John Emms was one of Britain's finest sporting and animal painters of the late Victorian Edwardian era. He was born in Blofield, Norfolk, the son of a plumber, glazier and amateur artist, Henry Williams Emms. In his early career, he worked as a studio assistant to Frederick, Lord Leighton, helping to paint a fresco at Lyndhurst parish church in Hampshire. Living at first in London, it was to Lyndhurst that Emms retired, drawn by his interest in the New Forest and hunting with foxhounds, buckhounds and beagles. As a keen and active huntsman, Emms found his vocation painting sporting scenes, particularly images of dogs. An accomplished horseman and convivial guest, the artist sought patronage throughout the British Isles, travelling extensively to find clients and subjects. Increasingly painting dogs, he depicted the Clumber spaniels belonging to the Duke of Newcastle, as well as many winners of Crufts.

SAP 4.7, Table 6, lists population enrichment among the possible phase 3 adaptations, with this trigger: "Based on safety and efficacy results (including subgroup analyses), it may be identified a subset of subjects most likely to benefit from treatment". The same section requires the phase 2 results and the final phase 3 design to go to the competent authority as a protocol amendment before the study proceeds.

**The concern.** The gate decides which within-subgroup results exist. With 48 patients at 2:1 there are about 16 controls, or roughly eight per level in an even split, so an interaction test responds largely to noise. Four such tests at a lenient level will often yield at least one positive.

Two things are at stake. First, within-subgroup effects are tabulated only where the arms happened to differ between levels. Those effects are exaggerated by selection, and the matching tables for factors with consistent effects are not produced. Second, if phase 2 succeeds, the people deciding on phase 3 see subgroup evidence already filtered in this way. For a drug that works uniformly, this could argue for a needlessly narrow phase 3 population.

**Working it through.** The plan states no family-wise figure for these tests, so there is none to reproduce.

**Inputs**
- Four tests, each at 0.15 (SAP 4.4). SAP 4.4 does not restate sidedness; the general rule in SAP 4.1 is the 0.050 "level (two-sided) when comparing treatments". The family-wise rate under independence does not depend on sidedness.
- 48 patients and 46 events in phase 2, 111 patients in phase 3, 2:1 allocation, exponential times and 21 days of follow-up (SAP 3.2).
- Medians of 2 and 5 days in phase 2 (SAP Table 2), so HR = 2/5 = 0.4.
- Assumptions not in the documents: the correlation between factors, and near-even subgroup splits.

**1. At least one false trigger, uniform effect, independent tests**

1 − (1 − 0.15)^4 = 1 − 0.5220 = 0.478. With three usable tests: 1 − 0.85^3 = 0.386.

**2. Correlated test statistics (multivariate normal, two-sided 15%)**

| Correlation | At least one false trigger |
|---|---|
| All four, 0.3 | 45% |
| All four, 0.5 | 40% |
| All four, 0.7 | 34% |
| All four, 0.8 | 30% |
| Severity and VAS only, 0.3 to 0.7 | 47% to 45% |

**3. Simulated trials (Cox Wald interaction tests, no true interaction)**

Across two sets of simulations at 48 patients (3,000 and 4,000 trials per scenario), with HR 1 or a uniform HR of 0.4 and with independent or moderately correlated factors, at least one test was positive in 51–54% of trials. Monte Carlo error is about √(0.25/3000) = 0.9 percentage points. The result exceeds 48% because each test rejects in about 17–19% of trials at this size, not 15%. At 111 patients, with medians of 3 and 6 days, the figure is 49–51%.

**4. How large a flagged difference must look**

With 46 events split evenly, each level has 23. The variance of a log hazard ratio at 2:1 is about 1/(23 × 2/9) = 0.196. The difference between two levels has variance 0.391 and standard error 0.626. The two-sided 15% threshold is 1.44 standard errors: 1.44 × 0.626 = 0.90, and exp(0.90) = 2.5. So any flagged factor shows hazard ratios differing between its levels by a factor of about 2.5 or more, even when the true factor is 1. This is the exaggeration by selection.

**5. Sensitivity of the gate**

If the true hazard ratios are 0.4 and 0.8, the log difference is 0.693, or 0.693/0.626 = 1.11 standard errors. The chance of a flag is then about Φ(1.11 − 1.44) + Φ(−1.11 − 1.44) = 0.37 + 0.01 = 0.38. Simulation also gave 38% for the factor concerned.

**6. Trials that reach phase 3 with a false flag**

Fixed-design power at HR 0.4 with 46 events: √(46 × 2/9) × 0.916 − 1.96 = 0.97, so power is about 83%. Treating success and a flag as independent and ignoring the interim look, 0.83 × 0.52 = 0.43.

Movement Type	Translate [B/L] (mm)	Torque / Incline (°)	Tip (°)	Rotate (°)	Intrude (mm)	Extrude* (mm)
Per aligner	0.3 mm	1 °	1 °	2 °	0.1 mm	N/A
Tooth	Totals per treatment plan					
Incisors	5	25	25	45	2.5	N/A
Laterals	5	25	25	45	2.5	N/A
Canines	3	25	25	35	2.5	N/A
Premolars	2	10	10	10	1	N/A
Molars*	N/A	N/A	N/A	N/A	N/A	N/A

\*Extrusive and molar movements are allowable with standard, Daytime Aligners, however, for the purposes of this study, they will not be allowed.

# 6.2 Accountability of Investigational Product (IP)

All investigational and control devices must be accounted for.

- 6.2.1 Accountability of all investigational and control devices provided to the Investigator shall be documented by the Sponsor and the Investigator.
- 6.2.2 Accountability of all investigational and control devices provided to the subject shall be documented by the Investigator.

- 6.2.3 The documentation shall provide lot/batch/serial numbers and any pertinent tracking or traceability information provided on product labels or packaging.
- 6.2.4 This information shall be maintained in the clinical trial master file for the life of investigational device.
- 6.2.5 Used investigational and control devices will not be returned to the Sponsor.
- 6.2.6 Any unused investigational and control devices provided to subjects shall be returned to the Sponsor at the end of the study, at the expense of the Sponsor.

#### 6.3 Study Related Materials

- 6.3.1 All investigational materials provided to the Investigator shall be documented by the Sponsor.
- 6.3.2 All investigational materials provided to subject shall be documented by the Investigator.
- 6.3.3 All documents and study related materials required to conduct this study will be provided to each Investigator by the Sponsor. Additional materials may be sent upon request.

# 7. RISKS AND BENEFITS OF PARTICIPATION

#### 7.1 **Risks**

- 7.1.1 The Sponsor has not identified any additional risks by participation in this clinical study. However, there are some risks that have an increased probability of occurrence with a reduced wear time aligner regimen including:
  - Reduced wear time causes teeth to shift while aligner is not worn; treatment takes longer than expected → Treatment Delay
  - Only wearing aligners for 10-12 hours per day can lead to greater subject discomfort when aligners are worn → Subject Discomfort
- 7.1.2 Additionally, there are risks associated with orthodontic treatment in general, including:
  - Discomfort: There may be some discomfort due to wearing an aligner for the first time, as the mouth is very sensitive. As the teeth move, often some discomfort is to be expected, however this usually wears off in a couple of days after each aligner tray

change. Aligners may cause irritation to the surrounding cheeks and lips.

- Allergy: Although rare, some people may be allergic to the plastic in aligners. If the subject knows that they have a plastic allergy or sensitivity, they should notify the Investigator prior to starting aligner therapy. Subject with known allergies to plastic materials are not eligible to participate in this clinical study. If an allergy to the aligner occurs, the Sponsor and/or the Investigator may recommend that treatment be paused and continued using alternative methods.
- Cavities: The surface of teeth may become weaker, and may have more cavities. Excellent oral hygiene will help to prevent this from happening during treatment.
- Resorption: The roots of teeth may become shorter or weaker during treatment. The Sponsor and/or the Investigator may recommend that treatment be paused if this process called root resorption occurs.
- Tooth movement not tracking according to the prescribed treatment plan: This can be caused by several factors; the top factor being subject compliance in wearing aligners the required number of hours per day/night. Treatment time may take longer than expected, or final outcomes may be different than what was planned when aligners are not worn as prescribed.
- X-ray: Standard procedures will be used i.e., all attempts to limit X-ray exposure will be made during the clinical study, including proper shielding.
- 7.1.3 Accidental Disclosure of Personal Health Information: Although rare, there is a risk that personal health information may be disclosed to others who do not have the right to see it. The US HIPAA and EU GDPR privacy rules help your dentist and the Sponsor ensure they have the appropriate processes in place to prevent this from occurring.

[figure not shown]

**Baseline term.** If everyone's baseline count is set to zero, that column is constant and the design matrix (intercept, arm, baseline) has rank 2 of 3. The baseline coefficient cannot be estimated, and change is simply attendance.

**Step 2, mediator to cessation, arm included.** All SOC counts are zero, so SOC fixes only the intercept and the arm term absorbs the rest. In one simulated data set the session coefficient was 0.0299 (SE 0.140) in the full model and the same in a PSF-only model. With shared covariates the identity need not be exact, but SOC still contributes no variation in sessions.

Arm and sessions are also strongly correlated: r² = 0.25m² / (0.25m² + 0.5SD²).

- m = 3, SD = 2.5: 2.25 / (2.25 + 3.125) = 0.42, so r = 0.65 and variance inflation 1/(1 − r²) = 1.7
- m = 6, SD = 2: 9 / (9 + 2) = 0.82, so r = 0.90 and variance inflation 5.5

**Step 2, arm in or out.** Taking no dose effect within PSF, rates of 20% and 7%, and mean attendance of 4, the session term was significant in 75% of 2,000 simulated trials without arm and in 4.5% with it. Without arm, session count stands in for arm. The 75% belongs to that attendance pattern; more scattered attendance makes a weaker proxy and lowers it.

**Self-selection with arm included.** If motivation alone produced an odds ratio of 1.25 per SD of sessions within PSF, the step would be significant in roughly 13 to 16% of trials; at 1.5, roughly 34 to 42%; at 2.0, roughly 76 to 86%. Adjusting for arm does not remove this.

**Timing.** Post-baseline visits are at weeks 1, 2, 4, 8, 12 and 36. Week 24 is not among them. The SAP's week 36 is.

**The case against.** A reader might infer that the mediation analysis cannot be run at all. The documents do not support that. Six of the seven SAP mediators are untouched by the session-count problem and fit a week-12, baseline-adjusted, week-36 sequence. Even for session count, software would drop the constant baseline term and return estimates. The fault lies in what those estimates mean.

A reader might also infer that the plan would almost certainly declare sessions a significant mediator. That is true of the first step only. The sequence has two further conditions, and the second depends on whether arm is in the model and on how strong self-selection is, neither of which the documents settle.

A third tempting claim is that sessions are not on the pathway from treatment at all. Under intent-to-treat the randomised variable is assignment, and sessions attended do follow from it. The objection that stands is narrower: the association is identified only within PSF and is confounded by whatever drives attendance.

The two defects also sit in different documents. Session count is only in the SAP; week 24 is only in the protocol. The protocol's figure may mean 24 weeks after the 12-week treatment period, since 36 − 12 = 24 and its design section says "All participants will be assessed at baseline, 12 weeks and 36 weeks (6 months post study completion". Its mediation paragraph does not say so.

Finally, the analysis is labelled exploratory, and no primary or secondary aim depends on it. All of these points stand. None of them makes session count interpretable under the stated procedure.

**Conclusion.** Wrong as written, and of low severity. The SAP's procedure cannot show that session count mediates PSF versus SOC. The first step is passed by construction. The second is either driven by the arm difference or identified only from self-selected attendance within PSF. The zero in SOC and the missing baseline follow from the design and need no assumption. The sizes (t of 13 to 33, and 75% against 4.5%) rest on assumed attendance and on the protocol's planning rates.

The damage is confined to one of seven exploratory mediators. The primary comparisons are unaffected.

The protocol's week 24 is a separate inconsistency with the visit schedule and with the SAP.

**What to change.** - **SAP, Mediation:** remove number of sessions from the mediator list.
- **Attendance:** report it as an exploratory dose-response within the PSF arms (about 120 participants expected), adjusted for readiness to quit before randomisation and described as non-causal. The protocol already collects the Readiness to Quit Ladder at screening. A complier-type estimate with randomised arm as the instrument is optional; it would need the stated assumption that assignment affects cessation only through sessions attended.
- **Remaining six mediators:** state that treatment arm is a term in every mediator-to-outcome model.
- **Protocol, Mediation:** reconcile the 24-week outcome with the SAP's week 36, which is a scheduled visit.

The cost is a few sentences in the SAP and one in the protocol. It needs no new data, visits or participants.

Emms exhibited regularly at the Royal Academy and the British Institution. Although the present work is not dated, judging from the style it is probably from the 1890s which was the period when Emms was at the peak of his artistic skills and career. The fluidity of the brushstrokes adding to the expectant mood of the painting, make it an exceptional example of his style. The animated expressions of the hounds as they wait for the door to be opened combined with their alert poses, beautifully capture the character of the animals.